"Surely I can telephone from here?" The guard continued to stare at me unbelievingly, but he said nothing further. I was to take it that the conversation was at an end.
A man operating an elevator laughed when I asked him. "That's a tough one," he said. "They cut the phones off an hour before post time."
"But there must be some lines open. There might be an earthquake or a fire?" He thought about this. "In an earthquake," he opined, "the lines would probably be cut anyway." Then he added that I might try Betty.
Betty, when I eventually found her, was sitting behind a desk marked Clubhouse Reservations. I explained all I wanted to do was to ring the studio, that I got away from the set only by promising I would call them as soon as I arrived at the track. The director might be ready to shoot one of my scenes later this afternoon and I would have to go back. I said I was making the film with James Stewart. Betty looked at me thoughtfully. And Sandra Dee, I added. That did it. Betty handed me the phone. "If you mention racing I shall cut you off," she warned. I was not needed back at the studio, but I had made the gesture. There are something like 75 consecutive days of racing at Santa Anita. I did not want to miss more of them than I could help.
It is extraordinary, considering how much better racing is run in America than in Britain, that it is not more enjoyable. For one thing, one misses the bookmakers. There is no hurly-burly. One can sometimes get the better of a bookmaker, but it is not easy to get the better of a totalizator. In America there is a lag in the status rating of bookmakers. Like nurses, they are not as highly thought of as in England. Bookmaking is, of course, generally illegal. Nursing is still permitted, although very few people in America can afford to be nursed.
Once, long ago, there was a gambling club out at Palm Springs. The only time I walked in there I realized I had come too early. There are few more expensive predicaments than being first in a casino. Too many croupiers chasing too few counters. I was out again almost at once, having lost three hours' spending money in 10 minutes. When you are the only player at the roulette table, the wheel has a feeling of personal animosity toward you. If I am to make my fortune gambling, I shall have to manage it in England.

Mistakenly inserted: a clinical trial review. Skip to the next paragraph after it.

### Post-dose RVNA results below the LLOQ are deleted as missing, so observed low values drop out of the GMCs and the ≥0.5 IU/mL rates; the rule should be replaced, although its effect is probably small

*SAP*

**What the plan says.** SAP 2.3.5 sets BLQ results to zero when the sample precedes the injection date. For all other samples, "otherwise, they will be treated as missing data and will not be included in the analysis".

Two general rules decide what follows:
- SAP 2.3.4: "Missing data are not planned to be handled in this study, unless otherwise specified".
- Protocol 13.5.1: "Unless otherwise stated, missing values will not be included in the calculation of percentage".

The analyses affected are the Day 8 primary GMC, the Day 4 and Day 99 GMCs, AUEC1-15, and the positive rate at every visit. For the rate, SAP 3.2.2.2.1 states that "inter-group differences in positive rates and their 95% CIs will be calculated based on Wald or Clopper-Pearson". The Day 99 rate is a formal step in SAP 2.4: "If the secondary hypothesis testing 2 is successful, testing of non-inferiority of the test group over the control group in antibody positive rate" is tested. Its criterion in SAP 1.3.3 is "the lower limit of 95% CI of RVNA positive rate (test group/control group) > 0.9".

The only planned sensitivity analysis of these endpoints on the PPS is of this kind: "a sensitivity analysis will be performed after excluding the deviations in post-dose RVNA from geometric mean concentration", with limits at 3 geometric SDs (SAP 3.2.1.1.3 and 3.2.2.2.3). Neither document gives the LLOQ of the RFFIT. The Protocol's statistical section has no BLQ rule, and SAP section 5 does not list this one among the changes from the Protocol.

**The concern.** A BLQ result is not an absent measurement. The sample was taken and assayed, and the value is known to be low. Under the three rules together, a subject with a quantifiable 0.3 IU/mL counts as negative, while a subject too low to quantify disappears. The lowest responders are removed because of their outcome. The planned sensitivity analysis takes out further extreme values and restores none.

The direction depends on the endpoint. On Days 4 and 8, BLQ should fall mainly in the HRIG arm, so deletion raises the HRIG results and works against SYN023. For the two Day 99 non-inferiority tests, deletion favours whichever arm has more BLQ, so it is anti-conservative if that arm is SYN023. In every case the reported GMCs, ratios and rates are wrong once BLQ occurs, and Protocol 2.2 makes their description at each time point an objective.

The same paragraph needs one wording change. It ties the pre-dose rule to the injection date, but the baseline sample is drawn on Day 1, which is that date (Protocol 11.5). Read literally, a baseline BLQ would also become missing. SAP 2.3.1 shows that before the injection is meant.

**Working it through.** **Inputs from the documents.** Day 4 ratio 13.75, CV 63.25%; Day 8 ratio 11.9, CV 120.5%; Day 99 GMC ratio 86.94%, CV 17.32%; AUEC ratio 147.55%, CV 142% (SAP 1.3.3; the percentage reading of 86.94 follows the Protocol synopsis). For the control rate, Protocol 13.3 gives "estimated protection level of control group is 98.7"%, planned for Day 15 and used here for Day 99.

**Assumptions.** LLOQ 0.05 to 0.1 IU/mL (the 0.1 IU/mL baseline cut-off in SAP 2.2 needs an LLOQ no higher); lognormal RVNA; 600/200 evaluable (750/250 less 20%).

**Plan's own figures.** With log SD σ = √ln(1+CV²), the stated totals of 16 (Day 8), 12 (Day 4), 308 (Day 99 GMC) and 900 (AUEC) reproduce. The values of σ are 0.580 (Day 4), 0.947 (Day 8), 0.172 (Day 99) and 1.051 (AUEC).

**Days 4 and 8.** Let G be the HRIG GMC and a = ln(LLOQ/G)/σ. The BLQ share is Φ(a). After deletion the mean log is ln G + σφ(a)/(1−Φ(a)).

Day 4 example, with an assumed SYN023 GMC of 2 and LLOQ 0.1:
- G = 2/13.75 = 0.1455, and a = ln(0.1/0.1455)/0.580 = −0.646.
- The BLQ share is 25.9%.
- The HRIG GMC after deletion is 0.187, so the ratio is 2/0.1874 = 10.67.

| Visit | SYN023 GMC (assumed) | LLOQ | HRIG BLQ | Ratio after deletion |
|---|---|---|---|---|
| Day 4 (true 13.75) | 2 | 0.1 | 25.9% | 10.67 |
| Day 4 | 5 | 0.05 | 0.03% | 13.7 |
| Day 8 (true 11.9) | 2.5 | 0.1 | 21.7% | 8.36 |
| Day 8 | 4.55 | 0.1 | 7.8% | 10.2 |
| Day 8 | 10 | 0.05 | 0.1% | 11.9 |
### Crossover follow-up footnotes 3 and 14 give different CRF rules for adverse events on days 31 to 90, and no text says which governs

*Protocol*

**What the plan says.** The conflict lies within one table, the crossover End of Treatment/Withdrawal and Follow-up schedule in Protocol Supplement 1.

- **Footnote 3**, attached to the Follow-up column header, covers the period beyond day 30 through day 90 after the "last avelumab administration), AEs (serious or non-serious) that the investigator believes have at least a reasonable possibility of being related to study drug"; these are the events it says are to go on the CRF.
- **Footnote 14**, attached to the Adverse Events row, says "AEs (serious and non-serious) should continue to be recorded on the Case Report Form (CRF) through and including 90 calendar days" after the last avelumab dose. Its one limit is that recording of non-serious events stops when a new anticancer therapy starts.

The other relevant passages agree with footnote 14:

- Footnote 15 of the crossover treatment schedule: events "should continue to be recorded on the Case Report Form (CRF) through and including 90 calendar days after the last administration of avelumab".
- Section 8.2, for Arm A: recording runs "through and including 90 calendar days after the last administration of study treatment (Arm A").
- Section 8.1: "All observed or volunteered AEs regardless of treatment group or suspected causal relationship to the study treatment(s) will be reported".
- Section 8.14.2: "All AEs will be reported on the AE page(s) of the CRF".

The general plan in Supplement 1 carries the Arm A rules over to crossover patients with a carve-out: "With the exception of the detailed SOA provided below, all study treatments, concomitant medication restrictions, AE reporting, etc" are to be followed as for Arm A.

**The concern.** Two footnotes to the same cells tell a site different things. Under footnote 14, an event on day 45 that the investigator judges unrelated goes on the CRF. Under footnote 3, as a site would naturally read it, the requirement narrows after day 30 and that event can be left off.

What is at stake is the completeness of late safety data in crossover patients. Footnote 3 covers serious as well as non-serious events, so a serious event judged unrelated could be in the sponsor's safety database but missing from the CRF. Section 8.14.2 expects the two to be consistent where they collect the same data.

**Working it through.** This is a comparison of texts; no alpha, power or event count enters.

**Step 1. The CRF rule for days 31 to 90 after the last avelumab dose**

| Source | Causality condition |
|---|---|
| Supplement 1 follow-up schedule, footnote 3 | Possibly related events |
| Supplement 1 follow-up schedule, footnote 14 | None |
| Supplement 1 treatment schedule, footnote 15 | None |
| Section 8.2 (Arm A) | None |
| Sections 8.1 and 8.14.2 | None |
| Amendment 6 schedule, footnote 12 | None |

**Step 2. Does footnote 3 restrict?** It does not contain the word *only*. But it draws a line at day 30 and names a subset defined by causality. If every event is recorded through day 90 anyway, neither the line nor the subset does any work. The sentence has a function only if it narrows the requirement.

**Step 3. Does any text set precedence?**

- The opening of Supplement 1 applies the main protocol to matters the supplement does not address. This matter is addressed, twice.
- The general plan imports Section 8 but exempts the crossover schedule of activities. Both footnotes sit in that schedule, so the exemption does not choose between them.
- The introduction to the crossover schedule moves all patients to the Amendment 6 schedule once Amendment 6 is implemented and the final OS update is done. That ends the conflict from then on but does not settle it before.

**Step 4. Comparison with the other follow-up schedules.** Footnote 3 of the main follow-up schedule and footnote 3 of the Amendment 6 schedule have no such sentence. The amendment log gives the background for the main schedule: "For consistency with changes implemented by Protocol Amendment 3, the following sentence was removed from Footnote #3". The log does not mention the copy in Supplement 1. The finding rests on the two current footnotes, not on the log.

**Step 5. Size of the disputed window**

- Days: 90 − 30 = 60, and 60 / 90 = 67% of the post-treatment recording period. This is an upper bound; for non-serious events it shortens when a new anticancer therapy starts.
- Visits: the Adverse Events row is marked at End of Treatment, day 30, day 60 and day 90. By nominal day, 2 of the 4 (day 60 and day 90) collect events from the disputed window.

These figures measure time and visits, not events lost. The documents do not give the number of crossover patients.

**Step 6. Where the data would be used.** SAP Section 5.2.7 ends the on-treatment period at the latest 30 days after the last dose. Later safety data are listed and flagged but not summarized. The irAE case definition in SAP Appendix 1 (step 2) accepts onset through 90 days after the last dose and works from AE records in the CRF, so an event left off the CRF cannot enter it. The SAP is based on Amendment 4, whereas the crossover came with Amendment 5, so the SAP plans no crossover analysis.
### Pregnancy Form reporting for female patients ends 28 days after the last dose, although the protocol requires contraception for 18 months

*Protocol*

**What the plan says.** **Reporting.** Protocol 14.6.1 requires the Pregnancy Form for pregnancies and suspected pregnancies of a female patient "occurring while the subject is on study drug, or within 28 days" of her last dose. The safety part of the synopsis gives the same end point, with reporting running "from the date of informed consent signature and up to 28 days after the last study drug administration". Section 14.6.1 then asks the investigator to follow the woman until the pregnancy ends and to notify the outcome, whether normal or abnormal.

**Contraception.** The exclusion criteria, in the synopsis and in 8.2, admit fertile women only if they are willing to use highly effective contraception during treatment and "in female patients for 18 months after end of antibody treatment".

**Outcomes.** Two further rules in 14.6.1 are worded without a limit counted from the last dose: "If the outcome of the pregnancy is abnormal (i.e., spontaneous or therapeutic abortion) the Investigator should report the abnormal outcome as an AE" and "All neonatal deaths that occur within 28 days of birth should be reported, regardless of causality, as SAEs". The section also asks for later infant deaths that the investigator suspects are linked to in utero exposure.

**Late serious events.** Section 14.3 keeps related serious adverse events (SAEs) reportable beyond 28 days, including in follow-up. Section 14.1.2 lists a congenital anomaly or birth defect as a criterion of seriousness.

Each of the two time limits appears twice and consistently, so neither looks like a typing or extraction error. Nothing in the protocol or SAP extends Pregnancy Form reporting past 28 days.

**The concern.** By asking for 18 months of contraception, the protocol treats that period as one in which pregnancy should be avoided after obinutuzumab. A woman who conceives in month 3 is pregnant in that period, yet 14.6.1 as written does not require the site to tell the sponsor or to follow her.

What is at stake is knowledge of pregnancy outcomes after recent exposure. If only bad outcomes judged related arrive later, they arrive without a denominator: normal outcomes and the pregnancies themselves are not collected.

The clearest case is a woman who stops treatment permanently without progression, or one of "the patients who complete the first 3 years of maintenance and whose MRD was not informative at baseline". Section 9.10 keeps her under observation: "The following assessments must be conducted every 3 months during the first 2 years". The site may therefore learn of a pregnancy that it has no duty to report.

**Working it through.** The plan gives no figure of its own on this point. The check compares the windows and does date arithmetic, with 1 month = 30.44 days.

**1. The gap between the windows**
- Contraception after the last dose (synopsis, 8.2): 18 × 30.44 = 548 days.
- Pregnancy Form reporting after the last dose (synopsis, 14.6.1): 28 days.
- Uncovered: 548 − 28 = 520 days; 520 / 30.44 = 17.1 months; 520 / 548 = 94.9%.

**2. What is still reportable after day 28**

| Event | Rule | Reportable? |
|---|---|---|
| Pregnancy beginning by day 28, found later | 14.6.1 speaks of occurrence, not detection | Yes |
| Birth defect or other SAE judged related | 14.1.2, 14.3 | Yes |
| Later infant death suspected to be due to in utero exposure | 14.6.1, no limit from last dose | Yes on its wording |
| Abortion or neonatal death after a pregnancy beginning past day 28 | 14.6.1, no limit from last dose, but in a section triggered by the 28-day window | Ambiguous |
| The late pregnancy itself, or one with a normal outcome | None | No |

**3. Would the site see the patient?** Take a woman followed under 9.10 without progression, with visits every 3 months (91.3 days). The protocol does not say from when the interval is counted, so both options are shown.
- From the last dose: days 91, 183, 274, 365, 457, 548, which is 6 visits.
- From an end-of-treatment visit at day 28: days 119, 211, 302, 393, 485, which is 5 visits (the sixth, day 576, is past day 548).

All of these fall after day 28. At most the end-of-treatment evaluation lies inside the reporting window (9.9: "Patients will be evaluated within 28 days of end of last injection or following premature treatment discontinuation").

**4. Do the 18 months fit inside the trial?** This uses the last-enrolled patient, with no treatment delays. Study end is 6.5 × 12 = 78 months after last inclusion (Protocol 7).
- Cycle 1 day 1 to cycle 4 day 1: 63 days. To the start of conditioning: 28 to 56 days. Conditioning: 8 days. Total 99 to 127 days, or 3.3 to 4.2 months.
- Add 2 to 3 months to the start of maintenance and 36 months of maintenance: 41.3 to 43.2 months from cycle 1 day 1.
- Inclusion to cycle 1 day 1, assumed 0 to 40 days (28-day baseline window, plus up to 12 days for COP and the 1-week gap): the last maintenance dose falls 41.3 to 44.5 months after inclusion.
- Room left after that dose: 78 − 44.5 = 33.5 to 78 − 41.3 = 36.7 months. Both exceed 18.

There have been times when, besides dreaming of making my fortune on the racetrack, I have taken more positive action and actually invested in bloodstock, or, to put it more simply, bought one of the creatures and raced it myself. Not that an owner has much say after he has signed the purchase check. It is the trainer who decides policy, where the horse shall run and in what company. The horses I have owned were never quite in the top class and were usually entered to race at small and remote tracks, so that on occasions I had the greatest difficulty in seeing them run and getting back in time to play in the theatre. Moreover, they always seemed to run quite late in the afternoon, and it often happened that I got more excitement during the race back to London than I did watching my horse come in unostentatiously at the rear of his field. Not that I did not have an occasional winner, once or twice enjoying that marvelous feeling of pride as you stand in the winner's enclosure trying not to look too pleased with yourself and wondering how much to give the jockey.
But for me the joy of owning a horse is the anticipation. I usually buy them as yearlings, selecting them myself on the spur of the moment and by some quirk of fancy and bidding against the professionals at the Newmarket Sales. Needless to say, if I do secure the one I am after, there is usually some flaw in its conformation or pedigree of which I am, and remain, profoundly unaware. The next thing is to find someone willing to train it, and here I have always been fortunate. Except for the fact that no trainer of racehorses understands about matinees and that I do not want my horses to run on Wednesday or Saturday afternoons, there has never been a cross word between us. Some English trainers are absurdly autocratic and behave to their patrons like schoolmasters to parents—but not the ones I have had.
I usually buy my champion in October, and afterward I visit him as often as possible for the next six months, noting with delight his progress, admiring the way he stands in his box and sharing with the boy who looks after him the conviction that at last I have the Horse of the Year.
Early spring is the time when optimism is at its peak. "I will tell you one thing about that little horse of yours," my trainer will say. "He's the best mover I have in the yard." In the yard? I inquire cautiously if he has been tried on the training grounds. "No," replies the trainer. "But he'll go all right. He'll win you a race or two, you can depend on that. But we mustn't hurry him."